10 Survey Results: Executive Summary
Digital Scholarship Activity Assessment
Almost half of the survey respondents (49%) have evaluated or assessed their digital scholarship support
activities, with more than a third (37%) planning to do so (Q26). Current efforts include documenting
the number of projects supported, which activities were involved, how many faculty members, students,
and departments engaged, and specific outreach and teaching activities completed. Beyond these
measures, plans to assess DS support will include qualitative researcher interviews, faculty surveys,
focus groups, quantitative tracking of consultations (number and time engaged), and user satisfaction
surveys (Q27). Some institutions are looking to collaborate on assessment and evaluation practices with
other ARL institutions, while others look to use data gathered to project the demand for support and
its peaks and troughs over the course of the academic year. More than half of respondents (65%) have
used their assessments to alter the services they offer, change their organizational structure, or shift
staff responsibilities (Q29). Requests from faculty and students have become part of strategic planning,
including identifying skill and role gaps (GIS and data support), the need to better coordinate requests
and support (digital scholarship coordinator roles), or to alter and add new training opportunities for
library staff, faculty, and students.
The Future Role of Library Support for Digital Scholarship
Although some respondents have reservations about the reliance on soft funding to begin projects (and in
some instances DS centers and other units), and several reported specific concerns regarding scalability,
the overall view of the future for library support of digital scholarship is strong and even enthusiastic
in many cases. The majority of respondents (64) offered some view of this future most only briefly
sketched out an idea or two along the lines of greater collaboration with researchers and students, as
part of offering a greater range of tools and services, or as the renewed center of research and scholarly
dissemination. Several specifics are echoed in numerous comments, with the essential message being
that the library operate as the center of research and dissemination, becoming the first point of contact
in the research cycle and a source of full life-cycle and long-term collaboration. Some expect to develop
this work and relationship more slowly, after greater periods of assessment and analysis, while gearing
up to meet the increasing requests and demand for GIS and digital mapping, research data management,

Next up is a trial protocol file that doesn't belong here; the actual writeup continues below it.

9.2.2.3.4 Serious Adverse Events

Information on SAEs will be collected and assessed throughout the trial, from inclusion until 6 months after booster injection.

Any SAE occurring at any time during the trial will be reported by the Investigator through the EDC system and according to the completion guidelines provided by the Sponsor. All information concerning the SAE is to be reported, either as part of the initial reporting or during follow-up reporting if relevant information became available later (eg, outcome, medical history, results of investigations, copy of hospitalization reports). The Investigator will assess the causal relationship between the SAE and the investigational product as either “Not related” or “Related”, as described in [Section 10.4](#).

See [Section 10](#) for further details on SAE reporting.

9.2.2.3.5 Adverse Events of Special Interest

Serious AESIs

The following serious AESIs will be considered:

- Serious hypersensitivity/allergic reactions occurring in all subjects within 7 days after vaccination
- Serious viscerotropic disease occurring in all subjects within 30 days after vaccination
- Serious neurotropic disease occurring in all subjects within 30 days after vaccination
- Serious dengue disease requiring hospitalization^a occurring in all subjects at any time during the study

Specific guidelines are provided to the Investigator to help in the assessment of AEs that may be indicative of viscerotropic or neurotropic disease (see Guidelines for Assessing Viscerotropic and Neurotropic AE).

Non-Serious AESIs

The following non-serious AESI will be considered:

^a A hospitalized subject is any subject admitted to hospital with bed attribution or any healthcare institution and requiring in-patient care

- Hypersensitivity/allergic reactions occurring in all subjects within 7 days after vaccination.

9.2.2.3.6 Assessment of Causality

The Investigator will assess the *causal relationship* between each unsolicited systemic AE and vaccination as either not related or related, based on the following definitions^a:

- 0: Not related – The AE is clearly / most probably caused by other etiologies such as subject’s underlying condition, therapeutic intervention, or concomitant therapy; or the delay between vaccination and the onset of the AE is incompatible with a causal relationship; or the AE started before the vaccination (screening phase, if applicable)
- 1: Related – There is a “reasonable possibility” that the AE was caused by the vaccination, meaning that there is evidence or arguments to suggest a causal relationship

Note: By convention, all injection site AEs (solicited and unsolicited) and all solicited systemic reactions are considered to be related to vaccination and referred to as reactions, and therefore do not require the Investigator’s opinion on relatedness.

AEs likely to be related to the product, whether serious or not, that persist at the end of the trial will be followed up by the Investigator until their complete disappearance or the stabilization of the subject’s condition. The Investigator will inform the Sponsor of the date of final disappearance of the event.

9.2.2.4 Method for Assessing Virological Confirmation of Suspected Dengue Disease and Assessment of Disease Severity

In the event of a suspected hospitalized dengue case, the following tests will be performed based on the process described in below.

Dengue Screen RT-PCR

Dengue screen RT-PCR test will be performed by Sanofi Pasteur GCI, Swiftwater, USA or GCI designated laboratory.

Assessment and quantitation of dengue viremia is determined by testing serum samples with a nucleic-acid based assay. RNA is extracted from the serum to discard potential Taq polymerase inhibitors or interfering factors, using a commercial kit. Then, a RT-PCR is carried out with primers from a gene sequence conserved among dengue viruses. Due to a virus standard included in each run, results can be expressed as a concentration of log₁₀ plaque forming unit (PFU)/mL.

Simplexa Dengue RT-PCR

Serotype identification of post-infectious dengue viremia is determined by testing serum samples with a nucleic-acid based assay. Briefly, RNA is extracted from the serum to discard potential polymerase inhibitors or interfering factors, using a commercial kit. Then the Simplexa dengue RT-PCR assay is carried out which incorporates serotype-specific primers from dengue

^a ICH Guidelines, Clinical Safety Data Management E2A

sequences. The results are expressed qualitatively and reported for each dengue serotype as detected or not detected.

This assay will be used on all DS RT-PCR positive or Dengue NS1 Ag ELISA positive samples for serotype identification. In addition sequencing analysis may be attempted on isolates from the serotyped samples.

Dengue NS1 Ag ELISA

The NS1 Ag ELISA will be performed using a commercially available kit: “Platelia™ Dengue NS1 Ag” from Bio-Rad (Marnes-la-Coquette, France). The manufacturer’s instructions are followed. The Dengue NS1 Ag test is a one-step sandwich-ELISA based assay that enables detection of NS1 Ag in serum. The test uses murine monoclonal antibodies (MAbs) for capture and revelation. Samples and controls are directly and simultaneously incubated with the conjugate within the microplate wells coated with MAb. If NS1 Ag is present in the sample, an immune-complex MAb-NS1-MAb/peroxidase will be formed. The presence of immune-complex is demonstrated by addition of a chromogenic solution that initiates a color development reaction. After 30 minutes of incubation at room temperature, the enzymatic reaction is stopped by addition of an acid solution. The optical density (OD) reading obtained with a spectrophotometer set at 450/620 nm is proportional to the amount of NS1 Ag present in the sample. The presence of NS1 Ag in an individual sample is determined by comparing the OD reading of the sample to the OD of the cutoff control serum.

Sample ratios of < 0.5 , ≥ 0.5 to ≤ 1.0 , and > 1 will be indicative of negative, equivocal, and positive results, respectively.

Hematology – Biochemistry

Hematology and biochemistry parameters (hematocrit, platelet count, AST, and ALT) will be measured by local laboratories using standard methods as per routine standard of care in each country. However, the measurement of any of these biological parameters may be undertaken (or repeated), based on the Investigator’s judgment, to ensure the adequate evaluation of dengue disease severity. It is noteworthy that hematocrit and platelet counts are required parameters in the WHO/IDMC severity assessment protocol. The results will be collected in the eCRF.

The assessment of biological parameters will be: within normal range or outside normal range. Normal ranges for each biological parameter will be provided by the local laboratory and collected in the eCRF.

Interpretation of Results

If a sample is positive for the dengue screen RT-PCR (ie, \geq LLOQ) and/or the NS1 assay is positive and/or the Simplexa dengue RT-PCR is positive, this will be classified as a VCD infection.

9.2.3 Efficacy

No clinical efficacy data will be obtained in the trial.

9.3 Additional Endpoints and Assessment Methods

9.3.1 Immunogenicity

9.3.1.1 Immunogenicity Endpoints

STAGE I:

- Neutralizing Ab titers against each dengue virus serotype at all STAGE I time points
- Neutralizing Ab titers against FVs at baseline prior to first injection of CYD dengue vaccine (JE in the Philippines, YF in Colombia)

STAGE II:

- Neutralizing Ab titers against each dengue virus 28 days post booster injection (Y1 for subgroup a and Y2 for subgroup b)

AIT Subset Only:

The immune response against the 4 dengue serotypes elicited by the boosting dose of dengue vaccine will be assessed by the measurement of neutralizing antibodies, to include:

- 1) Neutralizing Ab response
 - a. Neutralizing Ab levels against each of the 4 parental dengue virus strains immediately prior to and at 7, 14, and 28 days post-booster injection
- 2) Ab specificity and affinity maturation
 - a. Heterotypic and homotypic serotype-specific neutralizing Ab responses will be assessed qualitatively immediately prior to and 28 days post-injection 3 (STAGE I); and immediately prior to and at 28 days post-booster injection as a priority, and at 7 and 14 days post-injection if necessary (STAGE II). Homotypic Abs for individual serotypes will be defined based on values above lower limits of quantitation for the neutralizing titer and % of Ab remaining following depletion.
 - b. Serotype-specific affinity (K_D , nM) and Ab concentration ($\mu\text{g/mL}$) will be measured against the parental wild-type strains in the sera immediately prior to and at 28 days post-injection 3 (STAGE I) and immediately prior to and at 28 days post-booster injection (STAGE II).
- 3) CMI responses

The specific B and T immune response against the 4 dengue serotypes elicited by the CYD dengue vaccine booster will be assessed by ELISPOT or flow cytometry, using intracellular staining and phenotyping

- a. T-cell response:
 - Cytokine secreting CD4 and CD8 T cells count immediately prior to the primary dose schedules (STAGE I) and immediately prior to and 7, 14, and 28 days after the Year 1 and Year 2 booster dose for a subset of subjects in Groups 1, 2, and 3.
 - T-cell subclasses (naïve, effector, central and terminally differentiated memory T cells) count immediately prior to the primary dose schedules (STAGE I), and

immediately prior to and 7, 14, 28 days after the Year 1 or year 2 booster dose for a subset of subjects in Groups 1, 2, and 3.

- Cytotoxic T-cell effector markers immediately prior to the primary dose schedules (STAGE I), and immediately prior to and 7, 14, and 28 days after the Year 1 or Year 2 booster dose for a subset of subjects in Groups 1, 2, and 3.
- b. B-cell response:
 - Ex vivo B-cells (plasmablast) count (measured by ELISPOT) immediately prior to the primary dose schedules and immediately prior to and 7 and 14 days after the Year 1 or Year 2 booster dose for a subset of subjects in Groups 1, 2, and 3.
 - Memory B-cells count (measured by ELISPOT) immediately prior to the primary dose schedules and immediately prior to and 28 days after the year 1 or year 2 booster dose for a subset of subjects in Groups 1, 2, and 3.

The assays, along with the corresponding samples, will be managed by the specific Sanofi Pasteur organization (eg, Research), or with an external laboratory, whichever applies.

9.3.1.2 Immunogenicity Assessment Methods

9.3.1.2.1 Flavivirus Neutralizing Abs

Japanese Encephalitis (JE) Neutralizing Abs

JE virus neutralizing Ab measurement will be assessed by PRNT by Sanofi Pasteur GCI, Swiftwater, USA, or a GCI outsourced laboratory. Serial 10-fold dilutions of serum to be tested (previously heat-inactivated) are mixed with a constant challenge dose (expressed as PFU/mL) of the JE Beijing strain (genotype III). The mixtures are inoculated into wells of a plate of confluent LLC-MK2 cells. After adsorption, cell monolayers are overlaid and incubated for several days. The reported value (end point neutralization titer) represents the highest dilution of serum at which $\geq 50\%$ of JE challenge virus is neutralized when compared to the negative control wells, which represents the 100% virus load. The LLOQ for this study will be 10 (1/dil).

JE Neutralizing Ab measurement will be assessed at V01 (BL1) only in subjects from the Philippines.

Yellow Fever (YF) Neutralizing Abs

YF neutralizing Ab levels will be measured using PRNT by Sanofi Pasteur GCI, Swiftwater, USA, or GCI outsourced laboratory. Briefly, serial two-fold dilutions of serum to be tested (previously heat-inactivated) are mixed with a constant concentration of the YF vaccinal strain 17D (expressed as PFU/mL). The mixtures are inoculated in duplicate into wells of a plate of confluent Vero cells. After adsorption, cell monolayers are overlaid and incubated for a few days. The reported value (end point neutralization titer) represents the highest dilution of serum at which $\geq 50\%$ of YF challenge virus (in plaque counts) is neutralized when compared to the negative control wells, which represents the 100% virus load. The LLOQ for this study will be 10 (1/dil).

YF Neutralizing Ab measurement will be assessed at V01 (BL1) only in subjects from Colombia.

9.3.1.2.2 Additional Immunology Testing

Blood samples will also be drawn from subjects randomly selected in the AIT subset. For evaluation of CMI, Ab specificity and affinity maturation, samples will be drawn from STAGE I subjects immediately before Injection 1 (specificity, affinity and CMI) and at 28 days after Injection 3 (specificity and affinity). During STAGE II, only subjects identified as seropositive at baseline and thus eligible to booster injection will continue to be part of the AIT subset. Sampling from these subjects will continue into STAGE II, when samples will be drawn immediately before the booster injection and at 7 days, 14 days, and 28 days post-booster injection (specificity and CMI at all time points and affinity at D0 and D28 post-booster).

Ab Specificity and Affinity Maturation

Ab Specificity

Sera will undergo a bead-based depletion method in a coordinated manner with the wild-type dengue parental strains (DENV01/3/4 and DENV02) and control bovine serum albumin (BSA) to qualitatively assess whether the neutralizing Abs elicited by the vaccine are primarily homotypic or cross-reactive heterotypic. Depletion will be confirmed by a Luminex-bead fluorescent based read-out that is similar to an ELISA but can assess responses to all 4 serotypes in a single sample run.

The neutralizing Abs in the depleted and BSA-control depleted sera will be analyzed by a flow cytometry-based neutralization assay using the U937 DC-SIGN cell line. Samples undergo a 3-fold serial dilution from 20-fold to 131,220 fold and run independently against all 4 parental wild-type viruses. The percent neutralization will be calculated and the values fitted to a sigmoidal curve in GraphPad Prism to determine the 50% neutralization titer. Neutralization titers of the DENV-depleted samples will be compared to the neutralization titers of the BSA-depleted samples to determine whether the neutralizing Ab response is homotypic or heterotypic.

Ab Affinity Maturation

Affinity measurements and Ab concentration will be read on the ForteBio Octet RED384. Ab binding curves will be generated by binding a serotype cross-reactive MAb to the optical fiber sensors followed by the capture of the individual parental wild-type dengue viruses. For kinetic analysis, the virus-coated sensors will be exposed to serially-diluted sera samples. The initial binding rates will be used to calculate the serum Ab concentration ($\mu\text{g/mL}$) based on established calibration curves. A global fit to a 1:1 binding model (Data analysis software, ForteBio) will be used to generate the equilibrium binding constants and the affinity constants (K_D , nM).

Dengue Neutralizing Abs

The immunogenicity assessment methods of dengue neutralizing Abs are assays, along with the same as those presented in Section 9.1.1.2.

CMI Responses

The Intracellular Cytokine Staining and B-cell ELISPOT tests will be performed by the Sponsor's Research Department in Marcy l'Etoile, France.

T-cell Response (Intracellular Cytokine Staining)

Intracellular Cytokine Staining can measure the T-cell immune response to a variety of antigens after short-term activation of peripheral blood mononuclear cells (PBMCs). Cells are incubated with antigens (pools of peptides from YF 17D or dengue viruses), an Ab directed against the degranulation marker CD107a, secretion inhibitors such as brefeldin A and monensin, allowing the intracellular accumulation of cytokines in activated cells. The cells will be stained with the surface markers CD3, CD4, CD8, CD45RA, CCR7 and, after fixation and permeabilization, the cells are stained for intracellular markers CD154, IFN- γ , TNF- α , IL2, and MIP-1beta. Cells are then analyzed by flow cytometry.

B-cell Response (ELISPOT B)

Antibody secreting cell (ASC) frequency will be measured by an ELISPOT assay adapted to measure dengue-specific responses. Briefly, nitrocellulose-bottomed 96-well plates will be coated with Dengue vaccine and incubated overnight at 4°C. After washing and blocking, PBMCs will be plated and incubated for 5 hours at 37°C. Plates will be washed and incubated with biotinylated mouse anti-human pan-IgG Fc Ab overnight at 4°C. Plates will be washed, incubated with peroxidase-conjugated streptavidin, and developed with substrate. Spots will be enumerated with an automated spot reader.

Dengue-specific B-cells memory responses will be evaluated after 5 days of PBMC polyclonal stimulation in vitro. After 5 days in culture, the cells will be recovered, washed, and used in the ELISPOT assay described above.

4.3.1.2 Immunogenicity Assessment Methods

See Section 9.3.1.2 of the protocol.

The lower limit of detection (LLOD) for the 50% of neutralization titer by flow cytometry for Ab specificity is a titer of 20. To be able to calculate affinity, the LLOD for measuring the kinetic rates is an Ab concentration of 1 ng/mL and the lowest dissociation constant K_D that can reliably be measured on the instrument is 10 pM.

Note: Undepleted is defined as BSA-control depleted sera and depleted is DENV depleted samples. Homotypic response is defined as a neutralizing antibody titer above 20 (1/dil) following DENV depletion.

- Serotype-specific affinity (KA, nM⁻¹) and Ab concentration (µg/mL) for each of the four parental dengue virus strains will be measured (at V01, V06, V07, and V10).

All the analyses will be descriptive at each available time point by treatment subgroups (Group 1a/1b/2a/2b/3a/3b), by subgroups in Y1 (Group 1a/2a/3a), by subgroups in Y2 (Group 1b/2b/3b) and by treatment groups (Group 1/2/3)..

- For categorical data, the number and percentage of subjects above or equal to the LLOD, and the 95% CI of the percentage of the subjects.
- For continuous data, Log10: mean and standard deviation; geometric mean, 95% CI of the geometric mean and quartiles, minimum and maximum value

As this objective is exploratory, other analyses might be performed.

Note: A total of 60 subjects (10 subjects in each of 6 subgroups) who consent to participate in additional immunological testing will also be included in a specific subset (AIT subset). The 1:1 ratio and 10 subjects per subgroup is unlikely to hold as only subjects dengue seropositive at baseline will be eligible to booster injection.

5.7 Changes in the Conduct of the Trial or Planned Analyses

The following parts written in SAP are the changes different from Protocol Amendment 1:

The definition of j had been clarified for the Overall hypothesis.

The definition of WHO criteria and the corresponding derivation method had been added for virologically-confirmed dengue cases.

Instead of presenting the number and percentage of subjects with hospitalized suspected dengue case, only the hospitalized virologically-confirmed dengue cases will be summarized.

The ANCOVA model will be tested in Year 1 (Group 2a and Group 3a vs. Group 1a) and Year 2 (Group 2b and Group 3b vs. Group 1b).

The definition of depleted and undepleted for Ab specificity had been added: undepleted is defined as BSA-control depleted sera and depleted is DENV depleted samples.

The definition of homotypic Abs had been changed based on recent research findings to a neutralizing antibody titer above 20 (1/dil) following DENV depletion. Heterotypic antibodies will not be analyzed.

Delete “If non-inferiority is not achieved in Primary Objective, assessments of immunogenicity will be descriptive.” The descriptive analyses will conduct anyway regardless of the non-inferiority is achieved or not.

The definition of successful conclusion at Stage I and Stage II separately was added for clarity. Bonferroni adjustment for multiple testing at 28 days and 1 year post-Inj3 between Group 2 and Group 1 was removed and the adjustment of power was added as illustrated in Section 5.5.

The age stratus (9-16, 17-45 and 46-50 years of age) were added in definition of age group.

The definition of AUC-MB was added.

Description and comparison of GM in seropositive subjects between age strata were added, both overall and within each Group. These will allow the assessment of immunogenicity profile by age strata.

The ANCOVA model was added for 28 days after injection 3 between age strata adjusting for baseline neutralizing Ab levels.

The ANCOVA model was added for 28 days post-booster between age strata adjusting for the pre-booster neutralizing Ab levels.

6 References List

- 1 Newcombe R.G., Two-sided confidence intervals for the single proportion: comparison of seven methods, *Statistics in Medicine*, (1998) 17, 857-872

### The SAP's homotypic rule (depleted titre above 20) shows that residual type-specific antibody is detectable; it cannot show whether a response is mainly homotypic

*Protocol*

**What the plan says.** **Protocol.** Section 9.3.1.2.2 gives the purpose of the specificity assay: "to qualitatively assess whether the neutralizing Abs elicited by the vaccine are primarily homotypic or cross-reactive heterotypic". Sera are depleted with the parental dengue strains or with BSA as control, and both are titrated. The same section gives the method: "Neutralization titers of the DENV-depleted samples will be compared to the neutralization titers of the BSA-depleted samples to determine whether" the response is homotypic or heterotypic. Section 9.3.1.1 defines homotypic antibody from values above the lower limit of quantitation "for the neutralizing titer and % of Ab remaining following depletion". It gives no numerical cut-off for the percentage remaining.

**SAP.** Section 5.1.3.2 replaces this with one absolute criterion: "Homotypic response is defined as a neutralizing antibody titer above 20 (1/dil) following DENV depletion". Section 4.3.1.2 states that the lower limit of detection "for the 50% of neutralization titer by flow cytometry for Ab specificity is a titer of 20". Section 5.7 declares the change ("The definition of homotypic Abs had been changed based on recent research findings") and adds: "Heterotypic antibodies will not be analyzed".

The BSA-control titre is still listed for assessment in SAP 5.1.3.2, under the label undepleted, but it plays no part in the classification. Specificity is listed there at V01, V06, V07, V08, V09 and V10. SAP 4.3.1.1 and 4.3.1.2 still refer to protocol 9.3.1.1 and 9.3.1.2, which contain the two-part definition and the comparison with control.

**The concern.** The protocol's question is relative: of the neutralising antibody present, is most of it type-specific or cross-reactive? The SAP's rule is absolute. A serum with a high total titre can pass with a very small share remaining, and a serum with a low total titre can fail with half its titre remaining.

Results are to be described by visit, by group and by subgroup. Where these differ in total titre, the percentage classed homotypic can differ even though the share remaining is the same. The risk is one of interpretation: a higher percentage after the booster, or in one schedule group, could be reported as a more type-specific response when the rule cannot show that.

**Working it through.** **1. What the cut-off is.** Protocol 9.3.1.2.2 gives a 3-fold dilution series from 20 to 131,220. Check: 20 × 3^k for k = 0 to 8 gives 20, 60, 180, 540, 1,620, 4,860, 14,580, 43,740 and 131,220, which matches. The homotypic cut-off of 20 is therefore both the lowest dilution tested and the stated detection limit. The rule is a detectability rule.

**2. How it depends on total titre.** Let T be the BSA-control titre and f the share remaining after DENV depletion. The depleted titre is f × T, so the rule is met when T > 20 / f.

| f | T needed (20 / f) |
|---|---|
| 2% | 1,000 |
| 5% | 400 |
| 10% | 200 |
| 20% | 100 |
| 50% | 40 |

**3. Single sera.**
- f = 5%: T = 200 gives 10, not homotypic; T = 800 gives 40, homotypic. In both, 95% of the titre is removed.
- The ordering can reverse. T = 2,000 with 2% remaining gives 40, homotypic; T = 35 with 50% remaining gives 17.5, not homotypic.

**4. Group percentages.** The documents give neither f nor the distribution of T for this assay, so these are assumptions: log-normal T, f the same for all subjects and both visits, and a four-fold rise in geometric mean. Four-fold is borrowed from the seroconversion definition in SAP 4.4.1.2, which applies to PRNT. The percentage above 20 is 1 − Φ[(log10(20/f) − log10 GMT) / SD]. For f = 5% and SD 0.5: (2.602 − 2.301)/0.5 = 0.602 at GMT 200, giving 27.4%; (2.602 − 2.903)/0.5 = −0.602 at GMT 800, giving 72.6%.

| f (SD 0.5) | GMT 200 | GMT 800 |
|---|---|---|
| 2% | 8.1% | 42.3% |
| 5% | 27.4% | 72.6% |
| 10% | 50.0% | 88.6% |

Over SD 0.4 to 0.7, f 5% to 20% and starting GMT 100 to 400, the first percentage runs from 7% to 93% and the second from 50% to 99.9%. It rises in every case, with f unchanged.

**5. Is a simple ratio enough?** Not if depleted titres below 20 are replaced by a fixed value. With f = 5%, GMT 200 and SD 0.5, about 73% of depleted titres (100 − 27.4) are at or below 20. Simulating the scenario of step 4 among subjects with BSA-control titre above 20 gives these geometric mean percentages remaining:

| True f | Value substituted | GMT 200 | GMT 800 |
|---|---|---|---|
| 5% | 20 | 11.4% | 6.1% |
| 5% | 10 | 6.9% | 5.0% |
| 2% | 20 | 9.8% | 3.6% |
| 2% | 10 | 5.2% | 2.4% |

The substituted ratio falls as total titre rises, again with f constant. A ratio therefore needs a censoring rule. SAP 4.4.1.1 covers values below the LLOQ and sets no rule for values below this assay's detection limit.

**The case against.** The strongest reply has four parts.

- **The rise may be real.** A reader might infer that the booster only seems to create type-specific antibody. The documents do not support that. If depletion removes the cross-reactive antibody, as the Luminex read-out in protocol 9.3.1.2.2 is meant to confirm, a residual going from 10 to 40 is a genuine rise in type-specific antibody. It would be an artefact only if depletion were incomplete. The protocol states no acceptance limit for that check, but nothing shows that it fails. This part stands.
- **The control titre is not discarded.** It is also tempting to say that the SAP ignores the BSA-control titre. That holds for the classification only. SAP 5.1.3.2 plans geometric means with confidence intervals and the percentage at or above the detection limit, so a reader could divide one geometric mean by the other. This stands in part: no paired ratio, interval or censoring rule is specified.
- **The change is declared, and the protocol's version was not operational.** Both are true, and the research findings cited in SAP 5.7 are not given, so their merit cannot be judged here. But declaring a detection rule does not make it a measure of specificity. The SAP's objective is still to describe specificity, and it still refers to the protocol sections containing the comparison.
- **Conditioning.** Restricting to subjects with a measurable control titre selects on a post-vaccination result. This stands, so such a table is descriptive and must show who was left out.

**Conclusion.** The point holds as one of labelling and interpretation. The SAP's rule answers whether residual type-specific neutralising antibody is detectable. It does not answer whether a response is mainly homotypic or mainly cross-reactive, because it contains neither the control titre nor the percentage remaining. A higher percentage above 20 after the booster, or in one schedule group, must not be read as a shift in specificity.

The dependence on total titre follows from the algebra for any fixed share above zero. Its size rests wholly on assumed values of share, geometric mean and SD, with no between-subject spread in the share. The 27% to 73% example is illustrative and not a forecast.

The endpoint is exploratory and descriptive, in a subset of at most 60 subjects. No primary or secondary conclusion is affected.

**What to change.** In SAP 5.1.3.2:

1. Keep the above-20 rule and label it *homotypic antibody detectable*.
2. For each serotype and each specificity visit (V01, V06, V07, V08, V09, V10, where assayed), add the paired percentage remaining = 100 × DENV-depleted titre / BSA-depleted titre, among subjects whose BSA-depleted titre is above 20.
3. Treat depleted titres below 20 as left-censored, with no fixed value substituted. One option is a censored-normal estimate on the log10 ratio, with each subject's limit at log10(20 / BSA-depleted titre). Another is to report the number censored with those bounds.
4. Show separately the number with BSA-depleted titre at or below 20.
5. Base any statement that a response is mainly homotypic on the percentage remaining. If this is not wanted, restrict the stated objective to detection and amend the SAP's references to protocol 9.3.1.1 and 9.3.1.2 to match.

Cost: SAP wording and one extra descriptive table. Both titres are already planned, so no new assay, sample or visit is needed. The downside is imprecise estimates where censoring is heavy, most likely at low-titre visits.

and becoming a more stable base for the stewardship and preservation of digital projects and research
products. Others see a more immediate need to expand and support digital library development, make
special collections more accessible beyond the campus and to the public and other interested parties. Still
others see increasing the technological sophistication of the library and its staff to help define and create
more suitable systems of storage and discovery, to better incorporate digital tools and methods not just
earlier in the research process, but as partners with faculty to integrate them into the training process for
graduate students and teaching of undergraduates. Visions include becoming the hub for future research
that uses digital tools, not just “digital scholarship,” and to be an active part of regional consortia, virtual
institutes, and entities such as the Committee on Institutional Cooperation (CIC) and Digital Public
Library of America (DPLA). Also sharing research with the public as a foundational stakeholder by
better supporting public history, public scholarship, and becoming a conduit for life-long learning and
active citizen scholarship. The role of the library in many of these futures is to be the space—physical
and virtual—to become the lab of not only the humanities, but all scholarship and research that stretches
across the campus to involve multiple units and disciplines. This future is not one where the library
supports digital scholarship, but where the digital is but one set of tools, methods, and expertise that the
library affords the extended campus community to research and share scholarship.
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